3. Schlesinger N. Treatment of chronic gouty arthritis: It is not just about urate-lowering therapy. Semin Arthritis Rheum. 2012;42:155-65.

Appropriate use of antibiotics

Dear Editor,
Re: “Cold season in primary care”, BPJ 52, Apr 2013 The suggestions about when to use antibiotics are very subjective. One could argue that symptoms are “significant or severe” for every patient we see, otherwise they wouldn’t have bothered to spend the time and money coming to see us. How do you define “high risk”? The infection is “not resolving” by when? How do we differentiate “infection” from post infective symptoms such as a lingering cough?

Dr Stephen Hoskin,
General Practitioner
Te Anau

The decision whether or not to prescribe antibiotics for patients with upper respiratory tract infections (URTI) is complex and, as with any primary care decision, is likely to be based on both objective and subjective reasoning.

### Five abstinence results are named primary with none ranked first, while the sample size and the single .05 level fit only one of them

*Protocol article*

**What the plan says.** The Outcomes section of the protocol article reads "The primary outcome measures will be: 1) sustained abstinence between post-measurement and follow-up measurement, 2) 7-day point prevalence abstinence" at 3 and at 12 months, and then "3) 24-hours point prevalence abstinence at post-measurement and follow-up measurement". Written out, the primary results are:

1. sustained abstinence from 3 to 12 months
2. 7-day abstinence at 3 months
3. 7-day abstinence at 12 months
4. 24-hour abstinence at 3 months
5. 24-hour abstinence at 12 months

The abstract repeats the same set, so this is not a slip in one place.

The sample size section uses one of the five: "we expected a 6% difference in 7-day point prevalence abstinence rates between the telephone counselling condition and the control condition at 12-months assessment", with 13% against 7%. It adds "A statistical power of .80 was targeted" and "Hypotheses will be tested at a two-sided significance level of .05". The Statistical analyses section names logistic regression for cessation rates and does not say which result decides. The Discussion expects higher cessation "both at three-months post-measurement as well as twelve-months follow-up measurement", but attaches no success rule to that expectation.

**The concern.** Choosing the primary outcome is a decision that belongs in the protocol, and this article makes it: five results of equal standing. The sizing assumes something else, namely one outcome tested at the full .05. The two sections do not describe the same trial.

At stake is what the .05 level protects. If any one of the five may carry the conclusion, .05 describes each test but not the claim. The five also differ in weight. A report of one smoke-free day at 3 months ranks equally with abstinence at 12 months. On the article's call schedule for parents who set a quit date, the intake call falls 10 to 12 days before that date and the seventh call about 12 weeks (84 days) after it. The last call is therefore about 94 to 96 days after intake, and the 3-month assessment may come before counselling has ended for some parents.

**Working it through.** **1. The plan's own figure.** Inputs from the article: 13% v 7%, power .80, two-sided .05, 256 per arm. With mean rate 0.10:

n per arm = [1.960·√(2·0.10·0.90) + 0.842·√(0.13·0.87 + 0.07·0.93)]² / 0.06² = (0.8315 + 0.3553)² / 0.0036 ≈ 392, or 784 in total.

There has been extensive research on antibiotics in URTI, with a view to reducing inappropriate antibiotic use and, therefore, the growth of antibiotic resistance. A 2013 Cochrane systematic review concluded that antibiotics were of no benefit in patients with acute URTI, and were associated with adverse effects.1 However, despite this research, clinical guidance cannot always be prescriptive because a guidance document will never be able to account for all the variables present in every clinical contact. Therefore, we rely on clinicians being able to interpret each individual patient-doctor interaction and come to the most appropriate decision for that patient.